Finally, our Journal Cite Checking library guide will help you with one of the tasks most dear to the hearts of librarians—finding older or obscure resources in print or online. We have resources in place to help you do your research for cite checking, from interlibrary loan, to digital book repositories, to research databases, to government archives. And when you get stumped, our reference librarians are here to help.

If you’re thinking about Journal and want to know more about what it’s like or how to brush up your skills to make the staff, feel free to Meet with a Librarian. We can help you walk through complicated citation problems and get you started on research for your note or comment. 

Andrea Gass, Reference Librarian

Law Library Award for Exemplary Student Research: March 30th Deadline Approaching

Paper ContestDo you want to win $500?  Do you want something special to add to your resume? How about all the pats on the back you will get from family and friends if you win this prestigious award?  You better get to work!

The deadline to enter the annual Ross-Blakley Law Library Award for Exemplary Student Research is March 30th at 9:00am.

The purpose of the award is to encourage students to focus on practical skills and to refine their research abilities beyond ordinary proficiency to achieve their personal best. We are most interested in your research process. Submissions may be, but are not limited to, papers written for a class or as a journal note.

Two award recipients will be selected.  The first place winner will receive $500.00 and a Certificate of Recognition.  The second place winner will receive $250.00 and a Certificate of Recognition.

A panel composed of two Law Librarians and one Legal Writing Instructor will judge submissions based on how well they demonstrate the following:

  • Sophistication, originality, or unusual depth or breadth in the use of research materials, including, but not limited to, online and print resources, search engines and databases, primary and secondary legal resources, interdisciplinary resources, and empirical resources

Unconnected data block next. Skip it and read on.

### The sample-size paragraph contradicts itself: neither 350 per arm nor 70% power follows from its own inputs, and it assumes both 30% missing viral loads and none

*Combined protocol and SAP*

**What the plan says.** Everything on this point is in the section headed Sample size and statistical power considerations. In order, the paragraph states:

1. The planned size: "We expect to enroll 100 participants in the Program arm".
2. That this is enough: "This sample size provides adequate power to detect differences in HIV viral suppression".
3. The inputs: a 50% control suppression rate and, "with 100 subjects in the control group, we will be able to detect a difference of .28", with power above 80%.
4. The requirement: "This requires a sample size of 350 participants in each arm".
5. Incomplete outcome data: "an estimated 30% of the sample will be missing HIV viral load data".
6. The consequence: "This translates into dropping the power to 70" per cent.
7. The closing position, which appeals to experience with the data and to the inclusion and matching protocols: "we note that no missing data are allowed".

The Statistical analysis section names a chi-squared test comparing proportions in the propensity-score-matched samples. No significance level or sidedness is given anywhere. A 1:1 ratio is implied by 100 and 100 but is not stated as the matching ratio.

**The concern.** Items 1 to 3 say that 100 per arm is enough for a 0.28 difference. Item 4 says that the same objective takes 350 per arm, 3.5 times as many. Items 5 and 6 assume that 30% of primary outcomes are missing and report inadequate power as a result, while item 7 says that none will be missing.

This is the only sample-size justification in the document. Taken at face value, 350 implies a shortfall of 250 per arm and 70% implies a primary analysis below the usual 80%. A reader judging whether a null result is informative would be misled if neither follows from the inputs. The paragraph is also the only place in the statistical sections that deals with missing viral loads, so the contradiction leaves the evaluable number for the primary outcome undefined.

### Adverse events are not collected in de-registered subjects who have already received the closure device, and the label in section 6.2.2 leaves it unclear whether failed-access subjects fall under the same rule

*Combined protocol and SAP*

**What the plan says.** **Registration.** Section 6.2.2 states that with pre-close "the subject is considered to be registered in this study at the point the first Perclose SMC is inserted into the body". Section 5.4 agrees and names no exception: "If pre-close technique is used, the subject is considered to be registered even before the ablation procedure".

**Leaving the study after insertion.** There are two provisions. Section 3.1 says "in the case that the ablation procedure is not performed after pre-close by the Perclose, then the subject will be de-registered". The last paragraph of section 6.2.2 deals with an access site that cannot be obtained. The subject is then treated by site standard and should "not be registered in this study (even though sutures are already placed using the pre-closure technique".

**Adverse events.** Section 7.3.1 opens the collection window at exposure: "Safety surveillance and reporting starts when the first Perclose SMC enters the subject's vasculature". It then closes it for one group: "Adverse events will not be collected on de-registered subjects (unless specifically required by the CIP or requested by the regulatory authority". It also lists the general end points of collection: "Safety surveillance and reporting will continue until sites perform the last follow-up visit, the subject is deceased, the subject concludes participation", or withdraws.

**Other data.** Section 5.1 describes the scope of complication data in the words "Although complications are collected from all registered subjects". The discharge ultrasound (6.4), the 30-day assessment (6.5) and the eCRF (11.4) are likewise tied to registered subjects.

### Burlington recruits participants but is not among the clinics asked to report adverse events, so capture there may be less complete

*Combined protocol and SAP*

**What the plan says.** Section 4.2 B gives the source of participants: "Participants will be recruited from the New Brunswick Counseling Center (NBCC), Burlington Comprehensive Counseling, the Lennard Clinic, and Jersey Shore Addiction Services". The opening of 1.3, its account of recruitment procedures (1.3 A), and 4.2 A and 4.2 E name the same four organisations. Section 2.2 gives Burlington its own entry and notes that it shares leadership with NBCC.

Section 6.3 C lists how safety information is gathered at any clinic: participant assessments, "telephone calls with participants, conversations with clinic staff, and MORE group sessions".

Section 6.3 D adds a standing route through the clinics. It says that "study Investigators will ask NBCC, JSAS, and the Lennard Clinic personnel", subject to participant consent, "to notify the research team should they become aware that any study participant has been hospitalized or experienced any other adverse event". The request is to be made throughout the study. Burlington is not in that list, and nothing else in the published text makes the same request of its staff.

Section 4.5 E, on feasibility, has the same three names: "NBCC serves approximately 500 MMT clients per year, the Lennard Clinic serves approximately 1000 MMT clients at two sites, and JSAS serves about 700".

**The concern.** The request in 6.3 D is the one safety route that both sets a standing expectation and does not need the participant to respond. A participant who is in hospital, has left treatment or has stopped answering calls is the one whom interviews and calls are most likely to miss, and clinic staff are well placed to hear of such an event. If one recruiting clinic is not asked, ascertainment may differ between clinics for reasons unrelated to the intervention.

• Exceptional innovation in research strategy, including the ability to locate, select, and evaluate research materials with discretion
  • Skillful synthesis of research results into a comprehensive scholarly analysis

To learn more about the award including eligibility, acceptable papers, selection criteria and application procedures, please visit: Ross-Blakley Law Library Award for Exemplary Student Research

You can read about past winners here: Ross-Blakley Award for Exemplary Student Research Winners

And remember, if you need help with your research, don’t forget to Meet with a Librarian.

Good Luck!

Need a Break? Read a Book – ASU Library Provides Free E-Book Access

Need a BreakDo you have a long list of books that you’ve been meaning to read?  You have many resources available to you simply by virtue of being a member of the ASU community. ASU libraries has a plethora of resources for you to access eBooks digitally on virtually any device.  Notably, we have access to ProQuest’s eBook Central. This is but one of the many eBook platforms that we subscribe to for students, staff, and faculty.  So grab a beverage, settle into your favorite seat, and let yourself get lost in a book.

The Internet Archive just announced the opening of the National Emergency Library which is a collection of books that supports emergency remote teaching, research activities, independent scholarship, and intellectual stimulation while universities, schools, training centers, and libraries are closed.

In addition to eBooks, we also have access to free streaming services for documentaries and TV shows like Kanopy, Films on Demand, and Filmakers Library Online.

As always, we are happy to help you gain access to these resources if you would like to contact us.

I would also like to note the fantastic supplemental resources that we’ve received from some of the publishers to help you study remotely. A wide range of free digital textbooks and study guides have been made available to students who are unable to get to the physical library. You can read about them in our Remote Access to Law Library Resources: COVID-19 Response LibGuide.